The Virginia Foundation for the Humanities and Public Policy
and three U.Va. faculty members were among the awardees of National
Endowment for the Humanities grants announced recently.
VFH received $10,000 to help plan a May 2002 conference on "Ireland
McInnis, an assistant professor of art history, was one
of three faculty members who received NEH fellowships. She is
working on an upcoming book that explores how slave holders
in Charleston, S.C., employed classicism to enforce control
when necessary and to articulate the distinctions of class and
race in the face of increasing outside scrutiny.
Wattenmaker, an associate professor of anthropology, received
a fellowship to finance an eight-month sabbatical while she
finishes a book on early cities of upper Mesopotamia. The project
is based upon her excavations of a site in southeastern Turkey
and other nearby digs.
Finally, Ira Bashkow, an assistant professor of anthropology,
also received a fellowship to develop his doctoral dissertation
into a book. The project examines the Papua, New Guinea cultural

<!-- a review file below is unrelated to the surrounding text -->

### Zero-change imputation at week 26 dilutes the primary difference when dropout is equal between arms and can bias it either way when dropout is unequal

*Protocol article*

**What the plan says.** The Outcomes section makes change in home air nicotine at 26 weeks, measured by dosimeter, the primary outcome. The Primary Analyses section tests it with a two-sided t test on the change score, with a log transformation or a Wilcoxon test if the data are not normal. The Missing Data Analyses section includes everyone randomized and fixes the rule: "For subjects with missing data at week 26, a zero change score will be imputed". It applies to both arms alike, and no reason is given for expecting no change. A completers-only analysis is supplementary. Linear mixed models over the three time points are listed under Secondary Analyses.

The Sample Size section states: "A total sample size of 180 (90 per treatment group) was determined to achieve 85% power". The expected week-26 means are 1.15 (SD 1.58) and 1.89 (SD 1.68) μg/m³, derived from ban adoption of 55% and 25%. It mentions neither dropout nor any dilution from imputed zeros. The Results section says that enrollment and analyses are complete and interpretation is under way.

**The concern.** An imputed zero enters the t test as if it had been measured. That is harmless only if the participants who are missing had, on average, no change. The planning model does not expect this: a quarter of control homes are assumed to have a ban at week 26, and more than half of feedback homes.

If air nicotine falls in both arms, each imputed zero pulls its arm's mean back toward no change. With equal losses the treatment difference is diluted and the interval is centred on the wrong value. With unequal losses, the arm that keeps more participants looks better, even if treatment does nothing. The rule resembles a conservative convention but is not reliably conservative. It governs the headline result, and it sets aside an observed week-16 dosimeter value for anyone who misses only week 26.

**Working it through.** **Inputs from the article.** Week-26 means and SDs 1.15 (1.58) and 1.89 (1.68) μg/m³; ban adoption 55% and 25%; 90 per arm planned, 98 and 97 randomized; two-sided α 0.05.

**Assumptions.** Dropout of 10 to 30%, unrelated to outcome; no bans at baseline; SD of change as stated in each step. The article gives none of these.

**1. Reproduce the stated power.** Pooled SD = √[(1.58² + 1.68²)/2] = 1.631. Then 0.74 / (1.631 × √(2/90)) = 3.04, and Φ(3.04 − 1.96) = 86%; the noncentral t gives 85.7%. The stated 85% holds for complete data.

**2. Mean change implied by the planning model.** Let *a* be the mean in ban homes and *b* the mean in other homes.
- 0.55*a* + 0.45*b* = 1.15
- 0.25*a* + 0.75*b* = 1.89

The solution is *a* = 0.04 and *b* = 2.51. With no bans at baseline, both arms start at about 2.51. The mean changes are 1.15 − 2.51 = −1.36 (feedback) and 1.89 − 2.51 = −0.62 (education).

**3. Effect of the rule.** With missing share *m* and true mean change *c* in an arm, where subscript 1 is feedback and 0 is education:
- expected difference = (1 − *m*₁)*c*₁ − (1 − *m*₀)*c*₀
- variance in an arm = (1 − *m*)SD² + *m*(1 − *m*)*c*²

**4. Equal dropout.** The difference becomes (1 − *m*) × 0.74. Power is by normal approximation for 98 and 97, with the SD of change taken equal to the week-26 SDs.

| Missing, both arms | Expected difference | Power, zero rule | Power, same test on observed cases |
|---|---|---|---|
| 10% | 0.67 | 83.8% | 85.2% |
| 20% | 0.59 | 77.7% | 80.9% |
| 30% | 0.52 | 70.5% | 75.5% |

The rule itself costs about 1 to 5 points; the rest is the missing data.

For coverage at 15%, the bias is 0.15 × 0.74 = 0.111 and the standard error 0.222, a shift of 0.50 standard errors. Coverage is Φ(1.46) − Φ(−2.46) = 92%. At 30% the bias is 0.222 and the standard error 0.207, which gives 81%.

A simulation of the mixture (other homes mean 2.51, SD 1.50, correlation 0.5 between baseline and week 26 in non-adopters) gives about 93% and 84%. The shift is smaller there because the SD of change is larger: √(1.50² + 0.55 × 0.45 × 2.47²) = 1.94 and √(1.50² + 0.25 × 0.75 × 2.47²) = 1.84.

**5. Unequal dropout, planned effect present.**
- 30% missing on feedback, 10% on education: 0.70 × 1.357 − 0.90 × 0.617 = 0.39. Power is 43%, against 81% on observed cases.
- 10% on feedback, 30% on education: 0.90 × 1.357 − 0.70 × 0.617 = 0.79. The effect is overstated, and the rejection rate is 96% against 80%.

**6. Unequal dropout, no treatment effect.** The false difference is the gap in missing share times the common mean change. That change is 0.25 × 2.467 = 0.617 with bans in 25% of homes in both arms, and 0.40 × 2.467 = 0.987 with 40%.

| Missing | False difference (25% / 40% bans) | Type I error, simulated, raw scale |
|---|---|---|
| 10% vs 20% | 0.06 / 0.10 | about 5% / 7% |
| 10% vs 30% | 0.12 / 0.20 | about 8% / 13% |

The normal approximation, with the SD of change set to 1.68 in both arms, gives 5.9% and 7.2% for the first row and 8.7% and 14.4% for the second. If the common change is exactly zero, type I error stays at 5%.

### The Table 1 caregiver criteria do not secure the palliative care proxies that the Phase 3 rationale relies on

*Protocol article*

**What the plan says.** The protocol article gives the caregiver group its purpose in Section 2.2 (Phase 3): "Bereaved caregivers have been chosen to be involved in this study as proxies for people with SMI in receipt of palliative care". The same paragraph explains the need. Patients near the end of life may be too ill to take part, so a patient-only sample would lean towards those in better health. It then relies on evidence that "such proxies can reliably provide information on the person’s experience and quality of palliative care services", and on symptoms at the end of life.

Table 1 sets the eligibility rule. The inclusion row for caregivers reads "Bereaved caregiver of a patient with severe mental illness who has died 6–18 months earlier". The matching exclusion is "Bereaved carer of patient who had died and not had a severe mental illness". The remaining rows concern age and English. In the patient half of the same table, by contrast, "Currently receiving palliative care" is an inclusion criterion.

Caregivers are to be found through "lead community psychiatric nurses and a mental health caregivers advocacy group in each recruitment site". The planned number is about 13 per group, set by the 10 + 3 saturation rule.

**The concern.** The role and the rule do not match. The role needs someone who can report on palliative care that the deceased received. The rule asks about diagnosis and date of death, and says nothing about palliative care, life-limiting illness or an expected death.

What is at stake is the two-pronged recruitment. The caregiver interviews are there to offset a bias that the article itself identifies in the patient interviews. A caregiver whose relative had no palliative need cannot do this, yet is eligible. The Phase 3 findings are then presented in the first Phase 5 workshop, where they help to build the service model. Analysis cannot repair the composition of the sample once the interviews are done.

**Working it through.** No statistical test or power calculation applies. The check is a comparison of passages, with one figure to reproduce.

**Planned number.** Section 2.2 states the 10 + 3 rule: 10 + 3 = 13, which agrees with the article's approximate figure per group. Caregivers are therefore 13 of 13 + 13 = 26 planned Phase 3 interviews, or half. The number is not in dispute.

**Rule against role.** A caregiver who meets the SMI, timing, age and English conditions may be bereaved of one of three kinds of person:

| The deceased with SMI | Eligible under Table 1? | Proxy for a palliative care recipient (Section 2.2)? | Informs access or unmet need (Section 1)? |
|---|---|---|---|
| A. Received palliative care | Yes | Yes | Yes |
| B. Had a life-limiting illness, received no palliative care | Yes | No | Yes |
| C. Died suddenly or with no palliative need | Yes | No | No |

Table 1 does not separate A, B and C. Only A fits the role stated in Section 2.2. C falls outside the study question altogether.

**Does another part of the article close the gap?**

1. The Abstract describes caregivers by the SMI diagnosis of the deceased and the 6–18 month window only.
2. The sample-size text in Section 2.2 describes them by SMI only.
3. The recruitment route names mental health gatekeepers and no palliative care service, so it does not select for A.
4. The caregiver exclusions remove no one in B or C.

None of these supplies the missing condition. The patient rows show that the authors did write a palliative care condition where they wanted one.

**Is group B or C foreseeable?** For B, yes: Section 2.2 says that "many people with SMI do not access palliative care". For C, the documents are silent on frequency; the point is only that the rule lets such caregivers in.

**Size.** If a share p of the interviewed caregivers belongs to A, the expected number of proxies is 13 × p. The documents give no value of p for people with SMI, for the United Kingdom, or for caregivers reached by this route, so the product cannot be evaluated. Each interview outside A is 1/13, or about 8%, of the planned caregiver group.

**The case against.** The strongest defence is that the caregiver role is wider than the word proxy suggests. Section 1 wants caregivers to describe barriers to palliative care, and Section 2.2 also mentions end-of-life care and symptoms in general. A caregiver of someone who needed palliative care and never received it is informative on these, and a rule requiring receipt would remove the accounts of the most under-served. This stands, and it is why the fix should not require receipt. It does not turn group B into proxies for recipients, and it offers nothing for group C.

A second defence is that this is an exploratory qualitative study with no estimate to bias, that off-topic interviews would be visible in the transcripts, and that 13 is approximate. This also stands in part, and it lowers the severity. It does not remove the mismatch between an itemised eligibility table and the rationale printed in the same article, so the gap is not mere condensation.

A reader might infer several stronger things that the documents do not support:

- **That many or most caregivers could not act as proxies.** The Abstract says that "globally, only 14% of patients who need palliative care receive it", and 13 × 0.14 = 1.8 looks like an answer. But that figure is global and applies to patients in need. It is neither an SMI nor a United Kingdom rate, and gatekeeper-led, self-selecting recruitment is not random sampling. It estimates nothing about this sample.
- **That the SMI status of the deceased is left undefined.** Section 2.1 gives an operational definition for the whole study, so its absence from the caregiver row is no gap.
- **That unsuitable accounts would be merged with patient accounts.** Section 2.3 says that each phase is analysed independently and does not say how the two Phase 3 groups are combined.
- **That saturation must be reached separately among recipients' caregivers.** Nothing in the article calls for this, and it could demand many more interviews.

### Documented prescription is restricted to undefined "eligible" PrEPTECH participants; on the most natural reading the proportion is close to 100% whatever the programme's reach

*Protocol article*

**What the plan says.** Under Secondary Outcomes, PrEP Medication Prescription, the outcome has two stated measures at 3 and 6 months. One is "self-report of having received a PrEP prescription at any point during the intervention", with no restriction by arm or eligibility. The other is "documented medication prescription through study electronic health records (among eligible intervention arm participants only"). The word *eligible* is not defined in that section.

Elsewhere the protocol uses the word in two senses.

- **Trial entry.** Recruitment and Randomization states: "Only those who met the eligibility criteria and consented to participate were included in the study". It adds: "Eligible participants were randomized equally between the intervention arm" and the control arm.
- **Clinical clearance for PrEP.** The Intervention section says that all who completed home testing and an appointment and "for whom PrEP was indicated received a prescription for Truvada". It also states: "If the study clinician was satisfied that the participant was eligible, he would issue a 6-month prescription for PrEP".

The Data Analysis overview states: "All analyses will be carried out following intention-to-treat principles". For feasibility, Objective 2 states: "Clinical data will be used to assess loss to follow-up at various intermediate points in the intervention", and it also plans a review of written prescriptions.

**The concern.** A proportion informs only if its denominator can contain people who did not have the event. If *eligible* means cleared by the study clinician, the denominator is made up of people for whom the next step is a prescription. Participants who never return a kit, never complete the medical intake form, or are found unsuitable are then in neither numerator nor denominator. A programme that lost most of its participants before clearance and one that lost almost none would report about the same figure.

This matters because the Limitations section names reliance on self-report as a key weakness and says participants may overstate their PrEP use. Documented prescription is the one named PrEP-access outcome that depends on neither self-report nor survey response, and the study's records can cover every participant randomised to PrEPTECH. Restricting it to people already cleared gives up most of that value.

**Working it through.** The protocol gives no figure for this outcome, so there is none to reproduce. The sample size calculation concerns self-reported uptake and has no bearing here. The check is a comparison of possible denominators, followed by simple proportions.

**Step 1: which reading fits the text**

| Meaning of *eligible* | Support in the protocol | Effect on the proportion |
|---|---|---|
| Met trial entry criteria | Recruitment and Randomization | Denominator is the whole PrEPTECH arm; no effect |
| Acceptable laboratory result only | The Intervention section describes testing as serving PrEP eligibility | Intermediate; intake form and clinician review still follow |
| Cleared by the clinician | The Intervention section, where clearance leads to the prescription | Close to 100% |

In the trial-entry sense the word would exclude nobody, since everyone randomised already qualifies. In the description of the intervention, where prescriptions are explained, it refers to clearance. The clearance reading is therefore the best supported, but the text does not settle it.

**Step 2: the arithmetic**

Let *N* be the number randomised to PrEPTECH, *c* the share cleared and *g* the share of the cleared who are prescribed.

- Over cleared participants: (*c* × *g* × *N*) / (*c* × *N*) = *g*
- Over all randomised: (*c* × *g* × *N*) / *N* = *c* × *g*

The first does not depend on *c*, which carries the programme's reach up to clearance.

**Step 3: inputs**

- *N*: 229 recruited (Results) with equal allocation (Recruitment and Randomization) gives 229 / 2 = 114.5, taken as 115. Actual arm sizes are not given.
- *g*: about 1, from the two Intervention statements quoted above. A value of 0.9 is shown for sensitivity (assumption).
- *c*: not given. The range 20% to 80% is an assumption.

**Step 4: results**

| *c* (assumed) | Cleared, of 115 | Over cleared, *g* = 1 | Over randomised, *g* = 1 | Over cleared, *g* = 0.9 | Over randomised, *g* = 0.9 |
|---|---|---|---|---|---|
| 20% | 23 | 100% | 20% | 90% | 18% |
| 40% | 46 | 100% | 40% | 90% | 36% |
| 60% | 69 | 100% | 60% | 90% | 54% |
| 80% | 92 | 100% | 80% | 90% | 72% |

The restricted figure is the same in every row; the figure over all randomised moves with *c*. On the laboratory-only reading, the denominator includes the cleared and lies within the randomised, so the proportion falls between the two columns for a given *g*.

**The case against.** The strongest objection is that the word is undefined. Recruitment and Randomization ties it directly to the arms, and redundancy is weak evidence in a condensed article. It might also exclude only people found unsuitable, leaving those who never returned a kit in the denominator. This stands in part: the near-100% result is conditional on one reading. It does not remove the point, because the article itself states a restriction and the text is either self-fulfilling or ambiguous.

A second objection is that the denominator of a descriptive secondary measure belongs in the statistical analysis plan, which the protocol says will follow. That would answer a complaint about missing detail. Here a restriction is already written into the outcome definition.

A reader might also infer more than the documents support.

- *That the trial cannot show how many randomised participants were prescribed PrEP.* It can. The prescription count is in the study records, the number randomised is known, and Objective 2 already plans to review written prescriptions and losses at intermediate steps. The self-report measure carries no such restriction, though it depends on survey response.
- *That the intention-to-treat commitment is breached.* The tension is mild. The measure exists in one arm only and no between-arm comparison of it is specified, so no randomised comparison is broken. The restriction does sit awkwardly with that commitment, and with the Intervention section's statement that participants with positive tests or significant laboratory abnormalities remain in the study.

perspective of white men and the West.
Curry School professor Martha Snell was invited to serve
as an outside evaluator for Kuwait University's Educational Psychology
Department in its College of Education. Snell evaluated a proposed
special education teacher training program, the first of its kind
in the Middle Eastern nation.
Environmental sciences professor and chair James Galloway
gave the plenary address at the 6th International Conference on
Acidic Deposition, held Dec. 10-16 in Tsukuba, Japan. After his
address, "The Acidification of the World: Nature and Human,"
he met with the Emperor and Empress of Japan, and later led two
David R. Handy, a supervisor in the Housing Division's lock
shop, was recognized as the division's Employee of the Year at
its annual awards ceremony. He was credited with developing and
implementing a new division-wide system.